Because they don’t know what they don’t know so they don’t know what they need to ask you for.
Training tip: The first task of the trainer is to establish a good brief. However, organisations generally don’t tell the trainer enough about what attendees already know and what they need to learn; neither do they tell the attendee what they are expected to get out of the training nor measure the results afterwards.
Because they cancel your course at the last minute, after you’ve cleared your diary, done all the prep and printed all the handouts.
Training tip: Ensure your terms and conditions include a cancellation clause so you get paid a percentage that increases as you get closer to the training date.
Because they make you park far away from the training room so you have to carry heavy materials for miles.
Because you arrange to meet someone early to set up before the delegates arrive, but they are never there, so you twiddle your thumbs in reception until someone leads you to the training room – then you find they don’t have sufficient power points or wifi logon or flipchart in place. What’s more, the training room is full of leftover rubbish from the previous session, so you have to spend ages clearing it up.
Because they double-book your training with something else so half the delegates you’re expecting don’t show up. Or, because one or two extras decide at the last minute that they’d like to ‘sit in’, and you don’t have enough handouts for them.
Training tip: Take a USB stick with a copy of your handouts (or store them ‘in the cloud’) so you can print extra on the day if required. Or arrange photocopying. Bring spare manuals and a hole-punch.
Because they arrive late at the start, and then after every break, so you have to make chirpy small talk while you wait for them. When they finally do turn up, they’ve missed something important, interrupt your flow and then ask questions that you’ve already answered while they were out of the room.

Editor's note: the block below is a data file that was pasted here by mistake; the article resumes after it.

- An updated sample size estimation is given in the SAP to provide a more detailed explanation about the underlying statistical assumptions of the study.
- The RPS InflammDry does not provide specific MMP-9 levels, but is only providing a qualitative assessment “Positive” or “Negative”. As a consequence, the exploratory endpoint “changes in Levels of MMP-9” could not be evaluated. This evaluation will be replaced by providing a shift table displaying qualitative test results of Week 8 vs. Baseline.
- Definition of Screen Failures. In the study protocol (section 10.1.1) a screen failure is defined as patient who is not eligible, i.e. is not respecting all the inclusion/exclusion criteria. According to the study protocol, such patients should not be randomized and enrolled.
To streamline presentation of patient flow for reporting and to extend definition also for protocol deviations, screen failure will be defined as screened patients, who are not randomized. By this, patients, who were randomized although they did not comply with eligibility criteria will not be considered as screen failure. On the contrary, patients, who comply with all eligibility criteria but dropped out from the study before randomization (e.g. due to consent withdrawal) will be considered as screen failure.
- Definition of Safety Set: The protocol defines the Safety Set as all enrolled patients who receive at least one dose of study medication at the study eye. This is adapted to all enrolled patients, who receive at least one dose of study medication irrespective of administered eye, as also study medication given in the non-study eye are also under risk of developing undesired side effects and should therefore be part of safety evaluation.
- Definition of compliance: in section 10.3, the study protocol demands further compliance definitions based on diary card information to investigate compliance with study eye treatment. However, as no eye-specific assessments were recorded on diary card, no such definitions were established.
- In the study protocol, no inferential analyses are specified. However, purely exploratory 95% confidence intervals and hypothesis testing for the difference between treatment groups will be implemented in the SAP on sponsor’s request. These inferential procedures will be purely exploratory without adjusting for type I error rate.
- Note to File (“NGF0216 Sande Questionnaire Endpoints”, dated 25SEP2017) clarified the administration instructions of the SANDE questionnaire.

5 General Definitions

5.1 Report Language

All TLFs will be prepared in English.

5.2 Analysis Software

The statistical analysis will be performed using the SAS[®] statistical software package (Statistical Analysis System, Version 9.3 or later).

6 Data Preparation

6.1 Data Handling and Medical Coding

Training tip: Praise punctuality at the start. At the outset, agree ground rules that include time-keeping. Set a specific return time such as 1.58. Always start on time. Announce a teaser before the break, so people don’t want to miss it. Give out points for promptness with a prize at the end of the day. Some trainers even enforce forfeits for late-comers, such as making them sing or dance (I don’t do that).
Because they never complete their pre-work objective sheets (except on the one occasion when you forget to ask about them).
Because they say ‘sorry, I have to leave early’ and ask you to use your lunch break filling them in on what they’ll miss.
Because they talk too much, chat amongst themselves and take the conversation off topic. Because, when you set them a task that involves talking to each other, they won’t stop.
Training tip: Use a sound cue such as a gong or whistle, music, or a slow handclap. Or agree a ground rule that when someone sees you or anyone else put up your hand, they stop talking and put up their own hand (that one works particularly well with big groups).
Because they talk too little. Maybe they don’t want to be there. It may not be their fault; they may have been ‘sent’ by their manager (probably as part of a review where they have been identified as ‘not good enough’ at something – no wonder they’re disengaged).
Training tip: Bring it out into the open, and be ready to be flexible about the course content if it seems necessary. Don’t do ‘chalk and talk’ schoolroom lecturing, do an exercise or tell a story. Do less talking and more listening. Start a discussion or paired sharing session.
Because you invite questions and no-one says anything.
Training tip: Maybe they didn’t hear you clearly or didn’t understand what you were talking about in the first place. Ensure you test comprehension at every stage. Give out a prize to the first person to ask a question. Never laugh at or get impatient with questioners; it discourages others.
Because you ask them to turn their phones to silent during the session but then they take incoming calls anyway.
Training tip: Ask them to turn their phones to silent, but invite them to tweet their key learnings using a hashtag of your choice.
Because they don’t tell you if they found the room too hot or cold, except on the feedback forms at the end when it’s too late for you to do anything about it.
Because, after all that, they leave your lovingly prepared handouts behind at the end of the day.
Can you think of any other reasons why trainers hate (some) delegates? Or have any other tips to share? Please add them in the comments below. Thank you.
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